Legend of Korra: Turf Wars Part Two
Writer: Michael Dante DiMartino
Artist: Irene Koh
Colorist: Vivian Ng
Publisher: Dark Horse Comics

A review by Jameson Hampton

Avatar: The Last Airbender is a series that just won’t die – and that’s a great thing because Avatar is great. The Avatar comics were a great way to extend the series. Now that Legend of Korra is also over, it’s great to see that they’re extending that series via comics as well. Turf Wars Part Two is the most recent addition to that chronicle, coming out from Dark Horse Comics on January 31st, 2018.

The first part of Turf Wars, which was released back in July, set up the background for the major conflicts in this series. A wealthy businessman named Wonyong Keum is claiming ownership of the land around the portal to the spirit world, wanting to turn it into a tourist attraction rather than respecting the sacredness of it. A particularly ruthless criminal named Tokuga has taken over the Triple Threats gang and is using them to mess with the portal, getting attacked by a spirit and turned into some sort of spirit monster in the process.

However, the conflict in part one was fairly minimal, allowing the series to focus a little more on Korra and Asami’s new relationship, their romantic vacation to the spirit world and their interactions with their loved ones as they come out as queer. It was beautiful, gentle and supportive – exactly the kind of queer representation that we sorely need in comics.

Turf Wars Part Two, on the other hand, becomes less focused on their relationship and more focused on the problems at hand. All of the issues that were teased in part one become bigger, more urgent problems in part two. The ecology of the spirit world is suffering from the violence that has been happening around the portal. Tokuga, after his transformation, is more powerful – and motivated to cause trouble – than ever. President Raiko continues to be obstinate as ever, getting in the way of the Avatar’s plans and turning people against her to boost his own popularity.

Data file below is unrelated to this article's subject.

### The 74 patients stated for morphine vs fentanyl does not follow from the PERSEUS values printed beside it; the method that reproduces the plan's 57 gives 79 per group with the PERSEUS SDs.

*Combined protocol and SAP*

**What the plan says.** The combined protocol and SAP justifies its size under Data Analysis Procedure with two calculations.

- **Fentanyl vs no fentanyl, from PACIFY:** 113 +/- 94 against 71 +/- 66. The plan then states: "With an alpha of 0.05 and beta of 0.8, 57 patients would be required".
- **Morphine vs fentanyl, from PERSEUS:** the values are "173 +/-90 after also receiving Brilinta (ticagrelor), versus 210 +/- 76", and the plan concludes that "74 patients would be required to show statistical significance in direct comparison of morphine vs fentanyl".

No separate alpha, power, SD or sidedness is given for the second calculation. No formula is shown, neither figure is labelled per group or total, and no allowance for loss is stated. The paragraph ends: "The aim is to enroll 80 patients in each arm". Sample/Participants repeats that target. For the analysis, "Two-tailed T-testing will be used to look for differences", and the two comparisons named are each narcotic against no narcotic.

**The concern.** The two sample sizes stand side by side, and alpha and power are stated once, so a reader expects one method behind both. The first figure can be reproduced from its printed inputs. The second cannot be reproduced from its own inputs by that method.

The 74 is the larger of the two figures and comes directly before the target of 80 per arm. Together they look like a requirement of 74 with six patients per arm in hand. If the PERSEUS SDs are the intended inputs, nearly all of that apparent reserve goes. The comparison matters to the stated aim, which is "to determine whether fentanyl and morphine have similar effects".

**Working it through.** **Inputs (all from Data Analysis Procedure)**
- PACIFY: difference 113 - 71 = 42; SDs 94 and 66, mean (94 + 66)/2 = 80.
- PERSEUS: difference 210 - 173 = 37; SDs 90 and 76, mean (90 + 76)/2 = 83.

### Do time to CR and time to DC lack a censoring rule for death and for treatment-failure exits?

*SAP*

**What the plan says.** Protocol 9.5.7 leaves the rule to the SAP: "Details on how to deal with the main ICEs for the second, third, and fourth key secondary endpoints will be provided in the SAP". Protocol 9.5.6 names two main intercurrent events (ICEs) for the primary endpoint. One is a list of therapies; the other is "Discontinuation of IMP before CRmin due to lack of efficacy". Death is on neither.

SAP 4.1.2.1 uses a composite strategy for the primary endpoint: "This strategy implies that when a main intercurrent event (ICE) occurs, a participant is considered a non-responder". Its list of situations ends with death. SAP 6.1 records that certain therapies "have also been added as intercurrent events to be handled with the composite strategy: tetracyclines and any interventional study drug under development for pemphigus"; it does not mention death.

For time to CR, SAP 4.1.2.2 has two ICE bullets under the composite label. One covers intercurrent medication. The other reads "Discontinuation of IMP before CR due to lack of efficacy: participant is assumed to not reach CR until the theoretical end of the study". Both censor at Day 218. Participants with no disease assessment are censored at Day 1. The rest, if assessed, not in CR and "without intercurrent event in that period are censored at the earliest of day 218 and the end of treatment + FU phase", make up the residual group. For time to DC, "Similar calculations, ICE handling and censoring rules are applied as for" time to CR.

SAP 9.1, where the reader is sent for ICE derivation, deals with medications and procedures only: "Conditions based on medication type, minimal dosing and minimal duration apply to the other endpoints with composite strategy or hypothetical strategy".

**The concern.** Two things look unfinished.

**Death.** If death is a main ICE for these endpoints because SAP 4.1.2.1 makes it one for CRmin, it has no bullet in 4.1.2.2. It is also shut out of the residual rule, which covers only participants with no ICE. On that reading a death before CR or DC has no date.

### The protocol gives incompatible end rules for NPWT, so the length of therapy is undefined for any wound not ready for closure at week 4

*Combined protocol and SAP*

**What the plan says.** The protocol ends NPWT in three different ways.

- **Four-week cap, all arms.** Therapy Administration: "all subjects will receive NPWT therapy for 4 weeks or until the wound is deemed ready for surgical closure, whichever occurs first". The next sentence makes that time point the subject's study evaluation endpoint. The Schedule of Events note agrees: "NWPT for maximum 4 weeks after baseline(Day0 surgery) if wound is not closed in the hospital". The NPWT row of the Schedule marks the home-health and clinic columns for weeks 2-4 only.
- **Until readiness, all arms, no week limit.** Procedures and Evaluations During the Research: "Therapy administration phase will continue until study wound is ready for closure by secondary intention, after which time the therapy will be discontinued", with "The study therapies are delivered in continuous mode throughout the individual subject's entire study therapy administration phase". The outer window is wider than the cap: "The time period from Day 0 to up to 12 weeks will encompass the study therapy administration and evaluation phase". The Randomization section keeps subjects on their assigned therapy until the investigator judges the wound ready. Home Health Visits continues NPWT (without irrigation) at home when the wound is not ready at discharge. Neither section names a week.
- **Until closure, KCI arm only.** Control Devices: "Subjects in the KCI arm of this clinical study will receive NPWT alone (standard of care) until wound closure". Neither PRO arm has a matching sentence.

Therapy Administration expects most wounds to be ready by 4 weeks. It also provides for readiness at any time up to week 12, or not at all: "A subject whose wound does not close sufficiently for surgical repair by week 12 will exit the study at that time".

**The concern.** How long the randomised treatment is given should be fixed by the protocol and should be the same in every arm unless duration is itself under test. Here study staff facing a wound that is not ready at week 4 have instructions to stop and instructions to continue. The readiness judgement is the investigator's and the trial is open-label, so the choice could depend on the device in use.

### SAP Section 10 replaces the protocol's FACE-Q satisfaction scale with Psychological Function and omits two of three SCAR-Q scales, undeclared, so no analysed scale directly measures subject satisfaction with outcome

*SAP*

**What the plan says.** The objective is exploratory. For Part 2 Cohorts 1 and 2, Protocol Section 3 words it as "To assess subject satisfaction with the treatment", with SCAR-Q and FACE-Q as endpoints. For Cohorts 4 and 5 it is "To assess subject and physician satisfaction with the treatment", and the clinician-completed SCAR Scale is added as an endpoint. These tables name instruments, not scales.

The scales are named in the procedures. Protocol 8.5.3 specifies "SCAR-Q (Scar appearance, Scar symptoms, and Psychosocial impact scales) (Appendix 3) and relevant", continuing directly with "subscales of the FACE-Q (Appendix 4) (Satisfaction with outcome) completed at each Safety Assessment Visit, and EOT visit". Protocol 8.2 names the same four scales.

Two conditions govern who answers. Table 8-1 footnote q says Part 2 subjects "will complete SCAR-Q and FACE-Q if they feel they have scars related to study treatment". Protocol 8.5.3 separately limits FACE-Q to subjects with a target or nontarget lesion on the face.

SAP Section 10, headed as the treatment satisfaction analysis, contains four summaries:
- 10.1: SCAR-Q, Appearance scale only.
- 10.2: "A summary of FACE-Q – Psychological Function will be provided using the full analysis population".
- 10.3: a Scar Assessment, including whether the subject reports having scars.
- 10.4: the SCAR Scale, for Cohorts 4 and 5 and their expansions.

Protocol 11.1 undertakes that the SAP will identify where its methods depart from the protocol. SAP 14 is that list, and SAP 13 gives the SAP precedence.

Stress levels are high as bad news befalls Team Avatar from every angle. The relaxed bliss of Korra and Asami’s budding relationship has to take a backburner as this book gives the feel of an oncoming landslide, control slipping away from underneath Korra’s feet, piece by piece. Irene Koh’s art reflects that feeling as well. The coloring in Turf Wars, done by Vivian Ng, is particularly excellent. The way the colors made the spirit world feel truly magical was one of my favorite things about part one and the more ominous coloring in part two was very effective in putting me in a place of anxiety.

The way the comics respect its characters is also noteworthy. I particularly loved to see Zhu Li, who has always been clever and hard-working, getting the credit she’s due from other characters and more importantly, standing up for herself! I always wished that she would stand her ground more often in the show and in this book, it’s great to see her with more agency than ever before, respecting herself and making important decisions with her own wants and needs in mind.

Korra and Asami’s relationship also continues to be treated with respect and maturity, which mainly means here that they treat it more or less like any other relationship. They don’t need to follow a wildly different narrative just because they’re a same sex couple. Asami is used a little bit as the “damsel in distress” in this issue, which is a trope that I’m not necessarily crazy about. Asami is a fully capable woman who doesn’t need to be rescued by the Avatar – and she knows it! But I guess I kind of like that even the villains just want to use Asami to get to Korra, just like is often done with straight couples, rather than being weird about them being together. I just hope that Asami gets her redeeming moment of badassery in the next issue!

Read it! If you’re like me, you need your Korra fix and overall, I think the Turf Wars comics are a worthy inclusion to the Last Airbender universe and a great step forward in terms of queer representation. Yes, watching them come out in part one was cute and fun – and it was a deeply special book to me in that regard! But it’s also good to see reality setting back in for part two, letting this fact about the characters fade into the background where it should be, just one piece of the wonderful people they are.

Jameson Hampton
Jamey is a non-binary adventurer from Buffalo, NY who wishes they were immortal so they’d have time to visit every coffee shop in the world. They write code, like plants, record podcasts, categorize zines and read tarot cards. Ask them about Star Wars or Vampire: the Masquerade if you dare.

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